The oldest reference to a people called Israel located in ancient Canaan is to be found on a stone monument of the Egyptian Pharaoh Merenptah, son of Rameses II. The monument is dated to about 1,205 BCE and records Merenptah’s military campaigns in the Middle East and North Africa. One section of it records his victories in Canaan and declares that the Egyptians laid waste “Israel” and destroyed its crops.
Significantly, “Israel” is identified by the hieroglyphic determinative for “a people”, a socio-ethnic unity powerful enough to be mentioned along with major city-states against which Merenptah campaigned. According to Professor Michael G Hasel:
“Israel functioned as an agriculturally-based/sedentary socio-ethnic entity in the late 13th century B.C., one that is significant enough to be included in the military campaign against political powers in Canaan. …While the Merneptah stela does not give any indication of the actual social structure of the people of Israel, it does indicate that Israel was a significant socio-ethnic entity that needed to be reckoned with”
Both Arab people of different faiths and Israeli Jewish people date their claims to the land back thousands of years, but it was in the early 20th century that the brutal displacement of the Palestinians began.
The description “brutal displacement” to describe lawful land purchases by Jews in the early 20th century, often at above-market prices, is false and inflammatory. Organised sectarian violence began in 1920, and it was directed against Jewish civilians by Arab leaders, including the Grand Mufti Haj Amin al-Husseini, who later allied himself with, and moved to, Nazi Germany. There were many examples of these attacks, the most notorious of which were the massacres of Jews which took place in Hebron and other places in 1929.
In the late 1800s, a Jewish movement to establish a homeland in what was then Ottoman-ruled Palestine began. It gathered pace after the defeat and collapse of the Ottoman Empire.
After World War I, the British ruled the area under a mandate from the League of Nations. They committed to the establishment of two separate states — one Jewish and one Arab.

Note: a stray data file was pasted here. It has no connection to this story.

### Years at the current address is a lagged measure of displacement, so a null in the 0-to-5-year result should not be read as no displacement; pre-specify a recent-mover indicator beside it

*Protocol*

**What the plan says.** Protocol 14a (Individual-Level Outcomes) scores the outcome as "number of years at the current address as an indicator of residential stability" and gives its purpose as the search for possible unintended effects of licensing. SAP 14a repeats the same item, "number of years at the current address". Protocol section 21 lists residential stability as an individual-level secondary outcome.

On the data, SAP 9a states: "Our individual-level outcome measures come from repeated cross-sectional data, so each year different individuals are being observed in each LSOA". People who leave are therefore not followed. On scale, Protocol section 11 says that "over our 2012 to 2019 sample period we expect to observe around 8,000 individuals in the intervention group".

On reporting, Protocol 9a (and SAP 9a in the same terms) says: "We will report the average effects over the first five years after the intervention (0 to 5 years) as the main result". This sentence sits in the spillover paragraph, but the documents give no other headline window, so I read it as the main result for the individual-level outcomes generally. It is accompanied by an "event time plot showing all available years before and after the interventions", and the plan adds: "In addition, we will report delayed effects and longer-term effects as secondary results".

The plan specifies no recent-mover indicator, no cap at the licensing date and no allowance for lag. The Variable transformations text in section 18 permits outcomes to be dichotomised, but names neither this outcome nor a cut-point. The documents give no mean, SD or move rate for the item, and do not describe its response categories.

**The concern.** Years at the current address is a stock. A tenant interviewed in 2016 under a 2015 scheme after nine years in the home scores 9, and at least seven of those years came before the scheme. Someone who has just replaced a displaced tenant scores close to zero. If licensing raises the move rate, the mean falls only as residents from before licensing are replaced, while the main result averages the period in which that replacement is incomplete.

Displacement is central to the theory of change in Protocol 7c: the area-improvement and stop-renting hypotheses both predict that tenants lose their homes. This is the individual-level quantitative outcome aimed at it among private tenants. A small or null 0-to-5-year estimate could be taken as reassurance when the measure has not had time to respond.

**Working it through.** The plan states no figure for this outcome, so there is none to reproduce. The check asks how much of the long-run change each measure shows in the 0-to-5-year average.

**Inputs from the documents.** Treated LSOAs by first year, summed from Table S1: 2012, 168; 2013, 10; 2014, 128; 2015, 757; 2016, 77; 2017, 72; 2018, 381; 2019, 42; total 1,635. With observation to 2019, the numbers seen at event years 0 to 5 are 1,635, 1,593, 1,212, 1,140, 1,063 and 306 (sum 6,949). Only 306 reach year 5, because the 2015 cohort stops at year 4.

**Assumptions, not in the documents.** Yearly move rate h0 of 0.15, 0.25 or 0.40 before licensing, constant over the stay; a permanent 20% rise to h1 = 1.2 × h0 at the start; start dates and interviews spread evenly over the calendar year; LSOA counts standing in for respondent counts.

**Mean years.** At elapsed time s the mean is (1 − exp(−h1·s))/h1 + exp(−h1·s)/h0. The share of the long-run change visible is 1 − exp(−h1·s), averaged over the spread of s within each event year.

No, the British never committed to establishing two States. In the Balfour Declaration, they committed to allowing the Jewish people to establish a national home. This commitment received international endorsement at the San Remo Conference of the victorious Allied powers of WWI in 1920, and in the terms of the Mandate granted to Britain by the League of Nations in 1922. The League of Nations Mandate:
explicitly recognised “the historical connection of the Jewish people with Palestine and to the grounds for reconstituting their national home in that country” (Preamble)
provided for the recognition of a “Jewish agency…as a public body for the purpose of advising and co-operating with the [British] Administration of Palestine” in economic, social and other policy (Article 4); and
provided that the Administration of Palestine “shall facilitate Jewish immigration under suitable conditions and shall encourage, in co-operation with the Jewish agency referred to in Article 4, close settlement by Jews on the land, including State lands and waste lands not required for public purposes” (Article 6)
In 1937 a British Royal Commission recommended partitioning the country into a Jewish State and an Arab State but the British government never adopted the recommendation.
Al-Husseini appeared before the Royal Commission and shocked the commissioners with his extremism when he suggested that most of the then existing Jewish population of Palestine should be forced to leave the country or be exterminated. When asked whether he thought the 400,000 Jews already living in Palestine could be assimilated into the country, he gave a one-word answer: “No”. When pressed whether he meant that some of the Jews “would have to be removed by a process kindly or painful, as the case may be” he replied, “We must leave all this to the future”. Husseini’s answer takes on an especially sinister connotation in light of the fact that he was soon to become one of Nazi Germany’s most fanatical and devoted allies.
Following the Mufti’s evidence, the Commission noted ironically, “We are not questioning the Mufti’s intentions…but we cannot forget what recently happened, despite treaty provisions and explicit assurances, to the Assyrian [Christian] minority in Iraq; nor can we forget that the hatred of the Arab politician for the [Jewish] National Home has never been concealed and that it has now permeated the Arab population as a whole.”